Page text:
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How to identify cordovan leather? - Page 2

post #16 of 33
Hey guys!

Nice post. I have a question about cordovan. Next winter I'll be moving to a place where it literally rains on average 235 days a year, plus occasional snow. Is it cordovan a better option than calf for that insane amount of water? And what about soles: dainite or commando?




And if someone is wondering which city I'm talking about, it's Bergen, in the western coast of Norway.
post #17 of 33
Quote:
Originally Posted by miurasv View Post
Does the hardness make it uncomfortable?

No, just like steel toed boots aren't necessarily uncomfortable.
They are stiffer than typical leather, but they're still pliable.
post #18 of 33
Quote:
Originally Posted by Galix View Post
Hey guys! Nice post. I have a question about cordovan. Next winter I'll be moving to a place where it literally rains on average 235 days a year, plus occasional snow. Is it cordovan a better option than calf for that insane amount of water? And what about soles: dainite or commando? .

No, some shell stains immediately.
I never let my shell shoes see rain.

Rain can destroy leather soles in a day.
Get a pair of beater shoes with rubber soles.
post #19 of 33
Quote:
Originally Posted by Reevolving View Post
The leather is hard as fuck. If you hit your face with it, there would be as much "give" as a plank of wood. It is almost like hard plastic. You could almost hammer a nail with it. Almost.

Don't know about that...

The nature of the skin lends to a longer breaking in period. Once broken in they often become favorites because of fit and little maintenance needed. Also, the character of the leather appears more distinguished over time.

To the consumer the initial lay-out is higher because of production costs. However, if you factor in the way it out-lasts calf and exotics and the little maintenance required added, how it's appearance matures over time, it turns out to be a great value. Then, the limited, great, classic colors it comes in...
A must have in the rotation.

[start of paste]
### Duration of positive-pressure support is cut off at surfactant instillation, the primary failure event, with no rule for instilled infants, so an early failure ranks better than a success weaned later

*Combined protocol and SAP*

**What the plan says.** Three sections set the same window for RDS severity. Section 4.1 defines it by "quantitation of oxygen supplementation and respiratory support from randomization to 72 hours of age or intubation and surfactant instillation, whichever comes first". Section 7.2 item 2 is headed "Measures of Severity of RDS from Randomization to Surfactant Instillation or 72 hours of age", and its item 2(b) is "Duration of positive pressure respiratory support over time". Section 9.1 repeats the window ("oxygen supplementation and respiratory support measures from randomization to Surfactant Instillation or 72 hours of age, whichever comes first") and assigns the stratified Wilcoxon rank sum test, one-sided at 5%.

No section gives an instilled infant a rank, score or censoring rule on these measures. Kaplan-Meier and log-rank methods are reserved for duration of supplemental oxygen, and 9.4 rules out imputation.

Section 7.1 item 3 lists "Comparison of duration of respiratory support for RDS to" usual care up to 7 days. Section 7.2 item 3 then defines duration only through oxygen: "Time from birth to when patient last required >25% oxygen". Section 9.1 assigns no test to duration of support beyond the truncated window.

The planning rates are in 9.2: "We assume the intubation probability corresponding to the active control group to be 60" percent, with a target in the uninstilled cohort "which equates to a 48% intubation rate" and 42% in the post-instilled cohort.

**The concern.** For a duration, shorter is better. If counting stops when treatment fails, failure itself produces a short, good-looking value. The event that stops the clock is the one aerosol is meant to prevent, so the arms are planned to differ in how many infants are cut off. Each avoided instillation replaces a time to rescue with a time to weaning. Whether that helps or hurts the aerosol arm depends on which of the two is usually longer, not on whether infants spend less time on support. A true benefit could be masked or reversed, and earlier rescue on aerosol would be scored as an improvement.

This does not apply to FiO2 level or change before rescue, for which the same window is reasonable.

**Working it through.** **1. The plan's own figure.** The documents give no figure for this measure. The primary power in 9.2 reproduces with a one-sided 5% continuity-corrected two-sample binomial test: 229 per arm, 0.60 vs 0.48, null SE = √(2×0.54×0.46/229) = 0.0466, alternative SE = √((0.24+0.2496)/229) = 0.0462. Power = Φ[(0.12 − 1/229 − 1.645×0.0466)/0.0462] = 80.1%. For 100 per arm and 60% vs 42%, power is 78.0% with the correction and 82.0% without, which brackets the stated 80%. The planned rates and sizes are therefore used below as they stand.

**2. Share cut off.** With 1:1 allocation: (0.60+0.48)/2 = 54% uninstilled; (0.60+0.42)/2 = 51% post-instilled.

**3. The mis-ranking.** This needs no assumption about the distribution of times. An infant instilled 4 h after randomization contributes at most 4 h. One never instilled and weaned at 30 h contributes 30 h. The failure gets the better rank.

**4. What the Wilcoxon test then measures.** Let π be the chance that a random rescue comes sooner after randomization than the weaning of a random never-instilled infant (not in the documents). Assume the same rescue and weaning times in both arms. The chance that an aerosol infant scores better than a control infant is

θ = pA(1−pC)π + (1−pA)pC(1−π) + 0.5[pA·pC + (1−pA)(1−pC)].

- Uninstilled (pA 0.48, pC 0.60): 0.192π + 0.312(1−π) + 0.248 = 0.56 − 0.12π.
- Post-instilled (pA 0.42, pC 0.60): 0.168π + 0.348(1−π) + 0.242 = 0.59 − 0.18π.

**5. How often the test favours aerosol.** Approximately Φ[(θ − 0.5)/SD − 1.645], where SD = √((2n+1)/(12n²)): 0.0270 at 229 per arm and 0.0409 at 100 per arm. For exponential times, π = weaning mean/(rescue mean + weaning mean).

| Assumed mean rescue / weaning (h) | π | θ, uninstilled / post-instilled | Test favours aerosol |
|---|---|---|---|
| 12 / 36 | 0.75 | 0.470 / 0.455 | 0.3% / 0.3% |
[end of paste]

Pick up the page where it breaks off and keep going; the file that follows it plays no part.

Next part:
http://horween.wordpress.com/
post #20 of 33
$600 is not not really a value however you slice it. You can buy a $100 pair of shoes every year (which look just fine to everyone) I bet not a single person here is wearing shoes (or any article of clothing) that is 10 years old. $600 shoes are not a value. They're a fetish. Admit it. Embrace it. Flaunt it.
post #21 of 33
Quote:
Originally Posted by Reevolving View Post
The leather is hard as fuck. If you hit your face with it, there would be as much "give" as a plank of wood. It is almost like hard plastic. You could almost hammer a nail with it. Almost.
Quote:
Originally Posted by miurasv View Post
Does the hardness make it uncomfortable?
Pretty sure that it's intentional on his part, but Reevolving's description grossly exaggerates the hardness of shell. Shell cordovan is significantly stiffer than calfskin, but it is still pliable and comfortable to wear. It doesn't breathe quite as well as calfskin, though.
Quote:
Originally Posted by Galix View Post
Hey guys! Nice post. I have a question about cordovan. Next winter I'll be moving to a place where it literally rains on average 235 days a year, plus occasional snow. Is it cordovan a better option than calf for that insane amount of water? And what about soles: dainite or commando? And if someone is wondering which city I'm talking about, it's Bergen, in the western coast of Norway.
A lot of people seem to like cordovan better than calfskin for wet weather. Personally, I think they both work equally well when it's wet out. Between Dainite and commando, I would recommend commando. IME, the Dainite gets more slippery when wet between the two.
Quote:
Originally Posted by Reevolving View Post